With a record number of 315 first-time Members of Parliament in the Lok Sabha, including 161 from the ruling BJP, the LS secretariat has sent out a letter to all ministries listing guidelines on how to handle Parliament questions in the upcoming budget session.
In its letter dated June 27, the secretariat has asked all ministries to avoid referring to their websites while furnishing answers to questions posed by the MPs, not to club replies to multiple questions in a consolidated answer and not disallow a question on the sole plea that it is not in public interest. This may help the record number of firsttime MPs in Parliament elicit answers to their questions in their maiden session in the House.
“The ministries/department concerned of the Government of India are requested to follow the guidelines and procedures stipulated (in the annexure) meticulously,” the letter says. The letter says that it has been noticed earlier that some of the ministries were quoting or referring to their website in replies to their questions in Parliament. “In such an eventuality, Members of Parliament find it difficult to frame supplementaries during Question Hour in absence of instant access to such information.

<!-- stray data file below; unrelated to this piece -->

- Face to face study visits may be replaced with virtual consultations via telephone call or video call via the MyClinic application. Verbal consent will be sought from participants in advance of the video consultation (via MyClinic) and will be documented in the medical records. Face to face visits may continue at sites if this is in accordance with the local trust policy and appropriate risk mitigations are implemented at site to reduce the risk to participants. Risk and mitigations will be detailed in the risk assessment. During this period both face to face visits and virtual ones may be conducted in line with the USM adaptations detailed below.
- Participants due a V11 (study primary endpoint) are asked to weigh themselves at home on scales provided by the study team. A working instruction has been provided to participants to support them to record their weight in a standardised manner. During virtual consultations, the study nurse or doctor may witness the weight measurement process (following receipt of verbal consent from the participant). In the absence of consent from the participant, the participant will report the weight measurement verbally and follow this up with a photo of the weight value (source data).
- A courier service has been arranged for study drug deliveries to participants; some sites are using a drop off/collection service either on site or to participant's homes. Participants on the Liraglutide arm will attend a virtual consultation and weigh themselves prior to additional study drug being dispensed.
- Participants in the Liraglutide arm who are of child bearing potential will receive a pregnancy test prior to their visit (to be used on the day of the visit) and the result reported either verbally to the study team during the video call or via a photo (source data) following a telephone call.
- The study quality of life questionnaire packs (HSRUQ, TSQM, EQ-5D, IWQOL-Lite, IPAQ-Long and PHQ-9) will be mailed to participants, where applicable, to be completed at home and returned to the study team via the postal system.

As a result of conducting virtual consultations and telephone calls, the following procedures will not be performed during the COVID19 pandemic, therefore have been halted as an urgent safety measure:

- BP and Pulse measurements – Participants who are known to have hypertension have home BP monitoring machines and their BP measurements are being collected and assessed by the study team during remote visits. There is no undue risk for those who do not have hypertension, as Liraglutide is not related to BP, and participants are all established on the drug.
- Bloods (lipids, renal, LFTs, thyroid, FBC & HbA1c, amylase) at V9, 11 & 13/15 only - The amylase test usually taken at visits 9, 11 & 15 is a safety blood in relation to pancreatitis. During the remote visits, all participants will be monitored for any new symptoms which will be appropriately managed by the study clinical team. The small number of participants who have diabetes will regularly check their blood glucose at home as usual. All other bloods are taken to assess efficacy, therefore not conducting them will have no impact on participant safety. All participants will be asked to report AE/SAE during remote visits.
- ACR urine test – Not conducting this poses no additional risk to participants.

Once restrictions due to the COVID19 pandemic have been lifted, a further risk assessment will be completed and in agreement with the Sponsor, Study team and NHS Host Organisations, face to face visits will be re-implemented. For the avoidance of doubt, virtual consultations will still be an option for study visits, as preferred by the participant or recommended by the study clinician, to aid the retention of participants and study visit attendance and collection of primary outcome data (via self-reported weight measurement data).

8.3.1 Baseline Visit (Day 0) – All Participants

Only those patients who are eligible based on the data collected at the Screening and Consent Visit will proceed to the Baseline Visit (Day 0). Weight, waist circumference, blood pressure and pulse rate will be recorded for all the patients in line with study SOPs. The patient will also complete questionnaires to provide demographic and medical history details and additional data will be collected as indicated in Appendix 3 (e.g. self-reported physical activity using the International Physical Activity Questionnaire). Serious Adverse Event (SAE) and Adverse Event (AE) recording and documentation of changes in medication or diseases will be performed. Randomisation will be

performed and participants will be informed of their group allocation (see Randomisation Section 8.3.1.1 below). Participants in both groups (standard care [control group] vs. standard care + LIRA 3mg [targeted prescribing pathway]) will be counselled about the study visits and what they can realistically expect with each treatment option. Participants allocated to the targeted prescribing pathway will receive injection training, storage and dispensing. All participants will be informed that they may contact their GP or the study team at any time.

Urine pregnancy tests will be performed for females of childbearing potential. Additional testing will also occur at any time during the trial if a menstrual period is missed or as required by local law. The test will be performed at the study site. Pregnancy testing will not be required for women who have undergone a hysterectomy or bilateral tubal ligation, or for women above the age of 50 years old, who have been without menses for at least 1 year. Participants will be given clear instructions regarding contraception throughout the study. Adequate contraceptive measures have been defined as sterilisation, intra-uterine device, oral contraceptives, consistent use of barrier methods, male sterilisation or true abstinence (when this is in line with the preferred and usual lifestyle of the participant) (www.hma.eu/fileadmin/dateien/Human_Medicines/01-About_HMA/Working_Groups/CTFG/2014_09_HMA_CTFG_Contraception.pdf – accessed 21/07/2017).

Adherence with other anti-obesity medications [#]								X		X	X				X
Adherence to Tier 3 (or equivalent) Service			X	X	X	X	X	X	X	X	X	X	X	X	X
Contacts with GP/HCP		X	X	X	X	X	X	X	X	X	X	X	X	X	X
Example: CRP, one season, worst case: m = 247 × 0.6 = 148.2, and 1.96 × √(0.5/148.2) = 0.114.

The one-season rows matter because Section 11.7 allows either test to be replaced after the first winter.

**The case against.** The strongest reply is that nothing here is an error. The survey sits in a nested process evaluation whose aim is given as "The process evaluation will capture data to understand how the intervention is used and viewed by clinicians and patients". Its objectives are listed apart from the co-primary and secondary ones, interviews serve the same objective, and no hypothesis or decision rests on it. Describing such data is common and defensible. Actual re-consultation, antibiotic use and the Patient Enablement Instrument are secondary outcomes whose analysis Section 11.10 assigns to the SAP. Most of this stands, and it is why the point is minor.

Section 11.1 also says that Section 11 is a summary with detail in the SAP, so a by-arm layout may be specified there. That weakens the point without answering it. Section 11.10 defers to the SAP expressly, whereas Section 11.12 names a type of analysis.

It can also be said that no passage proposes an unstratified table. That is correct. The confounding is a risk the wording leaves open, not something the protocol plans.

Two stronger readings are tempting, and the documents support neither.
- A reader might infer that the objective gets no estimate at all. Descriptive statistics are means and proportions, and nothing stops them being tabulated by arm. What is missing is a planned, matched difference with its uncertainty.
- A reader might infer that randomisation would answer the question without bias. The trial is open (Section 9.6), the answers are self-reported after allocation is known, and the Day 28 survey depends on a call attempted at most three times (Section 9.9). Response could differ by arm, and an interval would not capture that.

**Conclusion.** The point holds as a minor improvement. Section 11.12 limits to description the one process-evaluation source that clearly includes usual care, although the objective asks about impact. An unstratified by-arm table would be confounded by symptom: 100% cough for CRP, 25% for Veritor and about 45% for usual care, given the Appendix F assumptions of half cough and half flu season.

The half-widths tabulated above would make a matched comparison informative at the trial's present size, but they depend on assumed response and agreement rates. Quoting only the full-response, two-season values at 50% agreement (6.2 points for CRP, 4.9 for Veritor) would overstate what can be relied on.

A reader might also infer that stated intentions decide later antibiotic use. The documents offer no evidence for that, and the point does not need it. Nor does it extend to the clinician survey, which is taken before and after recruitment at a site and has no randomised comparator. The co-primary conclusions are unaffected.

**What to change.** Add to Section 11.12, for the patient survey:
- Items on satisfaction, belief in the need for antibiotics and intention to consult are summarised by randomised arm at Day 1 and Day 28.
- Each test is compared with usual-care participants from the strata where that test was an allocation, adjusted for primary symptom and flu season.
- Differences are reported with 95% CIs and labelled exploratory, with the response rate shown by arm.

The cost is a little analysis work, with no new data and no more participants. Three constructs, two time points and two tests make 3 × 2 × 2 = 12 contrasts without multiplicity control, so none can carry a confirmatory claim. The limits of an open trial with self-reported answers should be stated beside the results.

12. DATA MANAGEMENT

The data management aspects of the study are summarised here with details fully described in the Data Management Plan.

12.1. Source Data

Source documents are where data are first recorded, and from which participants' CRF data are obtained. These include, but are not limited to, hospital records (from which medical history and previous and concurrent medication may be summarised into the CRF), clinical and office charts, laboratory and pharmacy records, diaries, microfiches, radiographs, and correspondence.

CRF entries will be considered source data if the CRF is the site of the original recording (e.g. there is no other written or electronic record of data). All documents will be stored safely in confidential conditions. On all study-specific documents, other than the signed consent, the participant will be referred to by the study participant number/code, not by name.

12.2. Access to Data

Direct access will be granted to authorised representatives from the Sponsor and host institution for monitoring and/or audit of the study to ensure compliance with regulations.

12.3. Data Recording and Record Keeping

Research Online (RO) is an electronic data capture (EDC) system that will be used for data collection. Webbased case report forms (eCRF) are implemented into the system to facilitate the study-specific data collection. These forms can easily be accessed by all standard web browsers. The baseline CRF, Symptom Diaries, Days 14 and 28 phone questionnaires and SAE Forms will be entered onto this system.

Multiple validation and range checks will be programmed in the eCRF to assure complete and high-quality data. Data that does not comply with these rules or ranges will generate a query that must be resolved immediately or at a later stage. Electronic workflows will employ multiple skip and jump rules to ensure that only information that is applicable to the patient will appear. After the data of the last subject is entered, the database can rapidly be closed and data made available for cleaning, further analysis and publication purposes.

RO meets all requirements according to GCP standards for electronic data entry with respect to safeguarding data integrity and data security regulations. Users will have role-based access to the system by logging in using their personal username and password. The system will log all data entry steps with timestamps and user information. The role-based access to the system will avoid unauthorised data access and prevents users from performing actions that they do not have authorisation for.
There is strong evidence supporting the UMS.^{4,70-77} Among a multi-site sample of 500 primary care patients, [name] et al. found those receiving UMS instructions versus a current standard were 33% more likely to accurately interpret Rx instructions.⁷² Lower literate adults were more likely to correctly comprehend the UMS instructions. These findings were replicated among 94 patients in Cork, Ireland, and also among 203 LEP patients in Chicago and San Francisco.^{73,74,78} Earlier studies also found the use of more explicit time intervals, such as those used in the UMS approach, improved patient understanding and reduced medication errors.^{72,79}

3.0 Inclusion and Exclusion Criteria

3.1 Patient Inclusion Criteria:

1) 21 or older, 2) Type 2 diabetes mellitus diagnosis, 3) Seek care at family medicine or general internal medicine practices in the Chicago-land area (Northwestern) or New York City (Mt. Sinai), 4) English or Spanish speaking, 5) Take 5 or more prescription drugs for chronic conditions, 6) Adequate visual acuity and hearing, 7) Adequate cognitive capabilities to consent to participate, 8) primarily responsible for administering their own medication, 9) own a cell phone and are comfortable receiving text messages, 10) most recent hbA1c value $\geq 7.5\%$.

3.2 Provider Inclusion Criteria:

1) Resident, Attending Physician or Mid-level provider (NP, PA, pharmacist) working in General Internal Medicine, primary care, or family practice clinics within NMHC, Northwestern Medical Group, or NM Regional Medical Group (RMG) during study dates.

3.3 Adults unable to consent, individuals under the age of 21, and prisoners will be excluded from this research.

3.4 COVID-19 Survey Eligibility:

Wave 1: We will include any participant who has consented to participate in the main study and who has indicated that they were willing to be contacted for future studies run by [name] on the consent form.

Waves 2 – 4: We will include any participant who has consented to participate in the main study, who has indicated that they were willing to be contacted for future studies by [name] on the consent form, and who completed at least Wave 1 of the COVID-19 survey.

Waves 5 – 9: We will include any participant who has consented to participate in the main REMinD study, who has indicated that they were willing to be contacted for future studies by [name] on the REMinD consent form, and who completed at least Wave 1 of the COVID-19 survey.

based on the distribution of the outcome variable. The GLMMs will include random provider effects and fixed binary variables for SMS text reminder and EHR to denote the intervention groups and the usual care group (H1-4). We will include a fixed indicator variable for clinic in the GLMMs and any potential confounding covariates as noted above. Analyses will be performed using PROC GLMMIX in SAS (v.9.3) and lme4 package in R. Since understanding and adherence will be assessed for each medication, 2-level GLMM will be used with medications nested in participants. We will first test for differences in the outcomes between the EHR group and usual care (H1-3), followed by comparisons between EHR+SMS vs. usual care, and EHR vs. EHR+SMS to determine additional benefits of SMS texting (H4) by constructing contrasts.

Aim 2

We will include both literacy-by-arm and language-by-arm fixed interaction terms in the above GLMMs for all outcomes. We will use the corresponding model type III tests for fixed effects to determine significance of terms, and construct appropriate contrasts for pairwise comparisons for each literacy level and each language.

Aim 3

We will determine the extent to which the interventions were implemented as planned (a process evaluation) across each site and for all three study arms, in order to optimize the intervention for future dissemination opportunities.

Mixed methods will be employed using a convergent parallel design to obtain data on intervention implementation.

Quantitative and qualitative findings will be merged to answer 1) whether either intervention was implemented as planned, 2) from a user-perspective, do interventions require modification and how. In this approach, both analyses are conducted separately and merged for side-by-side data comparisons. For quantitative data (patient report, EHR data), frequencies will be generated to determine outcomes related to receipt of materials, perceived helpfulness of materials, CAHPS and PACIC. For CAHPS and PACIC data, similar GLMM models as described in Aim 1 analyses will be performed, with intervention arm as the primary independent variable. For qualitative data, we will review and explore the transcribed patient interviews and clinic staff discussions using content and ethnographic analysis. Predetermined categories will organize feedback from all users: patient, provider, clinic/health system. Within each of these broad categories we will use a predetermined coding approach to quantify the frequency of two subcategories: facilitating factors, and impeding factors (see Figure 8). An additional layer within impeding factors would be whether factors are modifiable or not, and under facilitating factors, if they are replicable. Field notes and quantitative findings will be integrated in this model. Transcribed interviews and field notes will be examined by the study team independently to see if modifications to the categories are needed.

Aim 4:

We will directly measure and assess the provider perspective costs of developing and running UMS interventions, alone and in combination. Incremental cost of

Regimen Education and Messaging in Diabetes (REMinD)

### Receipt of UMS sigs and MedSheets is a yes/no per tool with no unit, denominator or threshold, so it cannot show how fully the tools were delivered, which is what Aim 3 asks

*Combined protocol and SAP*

Further, all documents/papers laid on the table of the House need to be authenticated. Since information/data posted through website is dynamic and not static, the authentication of such papers/documents which undergo changes subsequently may not be in order. The ministries/departments are, therefore, advised to avoid quoting/referring their website and provide the requisite replies in the replies itself,” the secretariat has written to all ministries and departments.
The secretariat has also advised ministries not to reject questions on the sole plea of them not being in national interest. “A question is not usually disallowed on the sole plea of the ministry/department that it is not in the public interest to give information on the floor of the house. It is always open to the minister to state in reply to a question that he/she is not prepared to disclose the information in public interest and it is for the House to accept it.
The Speaker, may, only in rare case, disallow a question in larger national interest, if it is brought to the Speaker’s notice by the minister concerned that the disclosure of information will be prejudicial to the safety of the state, giving also briefly the background of the matter,” the letter says.